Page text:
Friday, February 22, 2008

Exploiting CSRF Protected XSS

XSS vulnerabilities which are protected by CSRF protections, are usually considered unexploitable due to the fact that we have no way of predicting the CSRF token.

However, these protections do nothing more than check that the user is first "logged in" and that the CSRF token they sent is tied to their session; nowhere in this chain of events is there a condition which states that an attacker must be forcing the victim to use their own session identifier (cookie).

If we are able to force the victim to send a request which contains the attacker's cookie, CSRF token and XSS payload, then we will pass the CSRF protection checks and have script execution.

A General Case

So how would we go about this? As I mentioned in my "Exploiting Logged Out XSS Vulnerabilities" post, Flash (until 9,0,115,0 and not in IE) allows us to spoof the Cookie header for a single request, however this suffers from the same problem that we cannot completely over-write cookies; only add an additional Cookie header.

This is indeed a possible attack vector though; if we first make sure the user is "logged out" (and also has no value for the login cookie) either by simply waiting, using a CSRF attack to log the user out (and hoping the website also clears it's cookies), or exhausting the browser's cookie limit, we can then add our own Cookie, CSRF token and XSS payload to the request using similar Flash code e.g.

class Attack {
static function main(mc) {
var req:LoadVars = new LoadVars();
req.addRequestHeader("Cookie", "PHPSESSID=our_valid_session_id");
req.x = "y";
"_self", "POST");
// Note: The method must be POST, and must contain
// POST data, otherwise headers don't get attached

Then the application will receive a request with our (the attacker's) session id, a valid CSRF token and our XSS payload from the victim's browser.

Of course, the problem with this is that if the user is actually logged out (which we forced, due to our inability to simply over-write the cookie or stop it being sent) and the browser no longer has the victim's cookies, the only attacks we have from this point are the other attacks mentioned in my "Exploiting Logged Out XSS Vulnerabilities" post. And while this is not ideal, it does at least give us something other than an unexploitable XSS.

Cookie tricks

Again, with this technique we can also set a cookie for the specific path, either by having an XSS on a related subdomain or by abusing a cros-site cooking bug, and then the user will still have their original cookie intact and we can simply remove our own cookie from the user's browser once our XSS has fired.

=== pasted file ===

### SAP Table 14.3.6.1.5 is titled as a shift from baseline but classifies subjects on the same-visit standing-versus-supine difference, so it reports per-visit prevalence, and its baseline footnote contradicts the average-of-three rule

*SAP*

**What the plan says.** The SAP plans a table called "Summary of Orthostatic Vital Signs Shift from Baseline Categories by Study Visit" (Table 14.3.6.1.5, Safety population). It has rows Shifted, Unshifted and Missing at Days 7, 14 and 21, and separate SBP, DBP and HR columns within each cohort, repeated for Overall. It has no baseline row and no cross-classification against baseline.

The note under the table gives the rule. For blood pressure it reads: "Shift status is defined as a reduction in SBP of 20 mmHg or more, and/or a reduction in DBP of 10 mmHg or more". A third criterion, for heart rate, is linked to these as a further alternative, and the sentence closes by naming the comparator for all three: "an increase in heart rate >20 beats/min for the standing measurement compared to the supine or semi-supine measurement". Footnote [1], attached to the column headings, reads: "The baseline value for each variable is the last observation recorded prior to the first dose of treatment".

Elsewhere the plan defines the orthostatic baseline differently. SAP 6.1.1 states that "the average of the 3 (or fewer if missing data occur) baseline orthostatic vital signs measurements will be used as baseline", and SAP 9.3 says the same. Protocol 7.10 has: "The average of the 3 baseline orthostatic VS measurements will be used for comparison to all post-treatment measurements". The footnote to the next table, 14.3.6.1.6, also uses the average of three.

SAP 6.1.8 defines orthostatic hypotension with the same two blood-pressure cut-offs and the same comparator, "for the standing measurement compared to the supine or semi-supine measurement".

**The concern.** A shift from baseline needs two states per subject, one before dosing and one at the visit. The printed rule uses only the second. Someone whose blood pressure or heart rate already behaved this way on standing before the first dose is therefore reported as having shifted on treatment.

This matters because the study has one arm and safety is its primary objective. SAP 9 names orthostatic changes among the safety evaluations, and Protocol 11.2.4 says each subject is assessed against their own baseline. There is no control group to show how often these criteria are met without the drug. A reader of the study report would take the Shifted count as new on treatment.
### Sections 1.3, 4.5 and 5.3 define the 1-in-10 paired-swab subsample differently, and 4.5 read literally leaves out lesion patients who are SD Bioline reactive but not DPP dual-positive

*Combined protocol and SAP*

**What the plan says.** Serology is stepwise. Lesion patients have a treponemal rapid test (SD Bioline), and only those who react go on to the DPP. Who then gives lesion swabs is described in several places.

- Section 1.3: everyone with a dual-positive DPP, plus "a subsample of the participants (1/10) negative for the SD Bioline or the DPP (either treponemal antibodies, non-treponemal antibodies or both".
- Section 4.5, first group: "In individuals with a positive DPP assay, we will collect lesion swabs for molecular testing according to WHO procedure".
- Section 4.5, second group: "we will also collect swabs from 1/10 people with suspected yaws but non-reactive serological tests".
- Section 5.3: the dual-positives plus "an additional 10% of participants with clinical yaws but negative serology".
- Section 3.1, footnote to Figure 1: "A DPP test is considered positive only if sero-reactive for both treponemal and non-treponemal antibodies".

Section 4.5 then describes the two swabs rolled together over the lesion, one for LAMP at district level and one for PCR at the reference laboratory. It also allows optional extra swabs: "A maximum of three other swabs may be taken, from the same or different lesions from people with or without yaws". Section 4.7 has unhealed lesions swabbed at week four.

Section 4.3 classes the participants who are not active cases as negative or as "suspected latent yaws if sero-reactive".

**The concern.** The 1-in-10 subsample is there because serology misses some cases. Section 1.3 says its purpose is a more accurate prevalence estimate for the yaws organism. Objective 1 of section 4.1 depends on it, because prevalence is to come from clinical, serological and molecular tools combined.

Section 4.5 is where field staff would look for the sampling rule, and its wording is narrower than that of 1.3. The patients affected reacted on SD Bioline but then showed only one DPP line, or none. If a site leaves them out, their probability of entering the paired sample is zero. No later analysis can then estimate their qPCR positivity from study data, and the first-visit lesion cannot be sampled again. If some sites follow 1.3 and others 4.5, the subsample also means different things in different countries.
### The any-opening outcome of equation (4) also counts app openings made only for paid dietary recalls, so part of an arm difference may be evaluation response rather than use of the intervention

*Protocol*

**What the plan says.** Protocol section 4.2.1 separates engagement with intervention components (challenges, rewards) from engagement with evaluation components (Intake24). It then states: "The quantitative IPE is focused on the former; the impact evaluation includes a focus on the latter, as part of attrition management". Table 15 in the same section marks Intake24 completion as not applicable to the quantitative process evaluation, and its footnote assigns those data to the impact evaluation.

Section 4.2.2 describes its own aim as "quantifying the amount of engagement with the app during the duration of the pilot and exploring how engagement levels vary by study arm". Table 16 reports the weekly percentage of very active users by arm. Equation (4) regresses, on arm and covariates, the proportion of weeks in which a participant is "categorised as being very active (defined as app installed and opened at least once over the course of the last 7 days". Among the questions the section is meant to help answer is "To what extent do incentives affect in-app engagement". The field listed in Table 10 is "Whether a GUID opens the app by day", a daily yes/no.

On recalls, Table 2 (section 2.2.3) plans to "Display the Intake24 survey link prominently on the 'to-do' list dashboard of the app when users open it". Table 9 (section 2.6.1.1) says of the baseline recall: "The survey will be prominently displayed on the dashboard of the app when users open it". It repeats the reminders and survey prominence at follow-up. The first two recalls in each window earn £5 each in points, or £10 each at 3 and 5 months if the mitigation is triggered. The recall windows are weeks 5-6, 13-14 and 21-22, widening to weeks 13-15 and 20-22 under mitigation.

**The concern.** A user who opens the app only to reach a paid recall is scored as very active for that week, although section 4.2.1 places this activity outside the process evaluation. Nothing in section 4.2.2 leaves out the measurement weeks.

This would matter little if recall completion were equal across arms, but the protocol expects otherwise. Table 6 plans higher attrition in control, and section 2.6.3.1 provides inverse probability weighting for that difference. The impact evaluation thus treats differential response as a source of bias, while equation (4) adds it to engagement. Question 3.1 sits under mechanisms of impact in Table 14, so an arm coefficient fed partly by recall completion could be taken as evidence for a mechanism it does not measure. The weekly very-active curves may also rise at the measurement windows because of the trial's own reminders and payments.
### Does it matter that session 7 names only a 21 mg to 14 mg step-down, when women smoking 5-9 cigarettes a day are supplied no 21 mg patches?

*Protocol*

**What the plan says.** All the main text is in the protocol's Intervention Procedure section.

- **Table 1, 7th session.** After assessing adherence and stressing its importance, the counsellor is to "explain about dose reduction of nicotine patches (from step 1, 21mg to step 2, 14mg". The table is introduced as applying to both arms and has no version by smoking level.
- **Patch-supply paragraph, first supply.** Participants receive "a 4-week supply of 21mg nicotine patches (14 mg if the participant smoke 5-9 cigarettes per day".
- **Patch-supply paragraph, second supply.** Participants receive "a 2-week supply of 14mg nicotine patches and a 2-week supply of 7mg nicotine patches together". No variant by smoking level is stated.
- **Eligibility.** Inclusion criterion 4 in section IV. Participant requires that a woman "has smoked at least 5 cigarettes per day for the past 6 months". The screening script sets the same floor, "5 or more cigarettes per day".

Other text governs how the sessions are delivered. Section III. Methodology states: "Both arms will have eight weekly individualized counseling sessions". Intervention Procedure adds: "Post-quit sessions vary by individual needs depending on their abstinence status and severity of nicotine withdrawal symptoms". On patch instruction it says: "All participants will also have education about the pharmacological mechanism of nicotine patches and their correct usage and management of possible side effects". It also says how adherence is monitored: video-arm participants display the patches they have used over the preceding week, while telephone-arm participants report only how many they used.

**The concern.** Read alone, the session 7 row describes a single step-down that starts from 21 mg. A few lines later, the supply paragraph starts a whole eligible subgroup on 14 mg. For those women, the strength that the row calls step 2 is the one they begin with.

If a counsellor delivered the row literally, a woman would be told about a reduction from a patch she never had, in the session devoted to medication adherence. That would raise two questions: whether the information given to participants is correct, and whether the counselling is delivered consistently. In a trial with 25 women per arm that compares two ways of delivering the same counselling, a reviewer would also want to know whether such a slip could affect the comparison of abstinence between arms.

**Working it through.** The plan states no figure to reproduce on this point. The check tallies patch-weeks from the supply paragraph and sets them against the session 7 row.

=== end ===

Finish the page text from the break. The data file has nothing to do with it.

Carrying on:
Abusing RequestRodeo

Another case where the user would be logged out is the case where we can somehow get the cookies stripped from the user's request.

The technique I presented at 24c3 talked about abusing one such piece of software which stripped cookies; the RequestRodeo Firefox extension which was created by Martin Johns and Justus Winter which does a good job of protecting against a lot of CSRF attacks by stripping cookies from requests originating from 3rd party sites (i.e. a request going to which was induced by will not have any cookies attached to it). Which is just what we need.

Of course, this is a nice place to note that this is of course a niche piece of software that doesn't really provide a valid avenue for exploitation in almost any scenario, but as I explained in my post "Understanding Cookie Security" we can also delete all a users' cookies by exhausting the browser's global limit on on the amount of cookies it will store.

Anyway, given that RequestRodeo all cookies (including the ones we are attempting to send via Flash), we still face the problem that we need to be sending a valid session identifier for which we need to be sending a valid CSRF token. We do not face this problem when we remove the user's cookies, and can use the Flash approach outlined above, but we can also use this approach, which has the added benifit of still working on everyone (not just those who are unpatched).

Anyway, one interesting feature of PHP and other frameworks is that they accept session identifiers through the URL. This has of course led to easily exploitable Session Fixation attacks; however in PHP at least, if a cookie is being sent, then the value in the URL is completely ignored.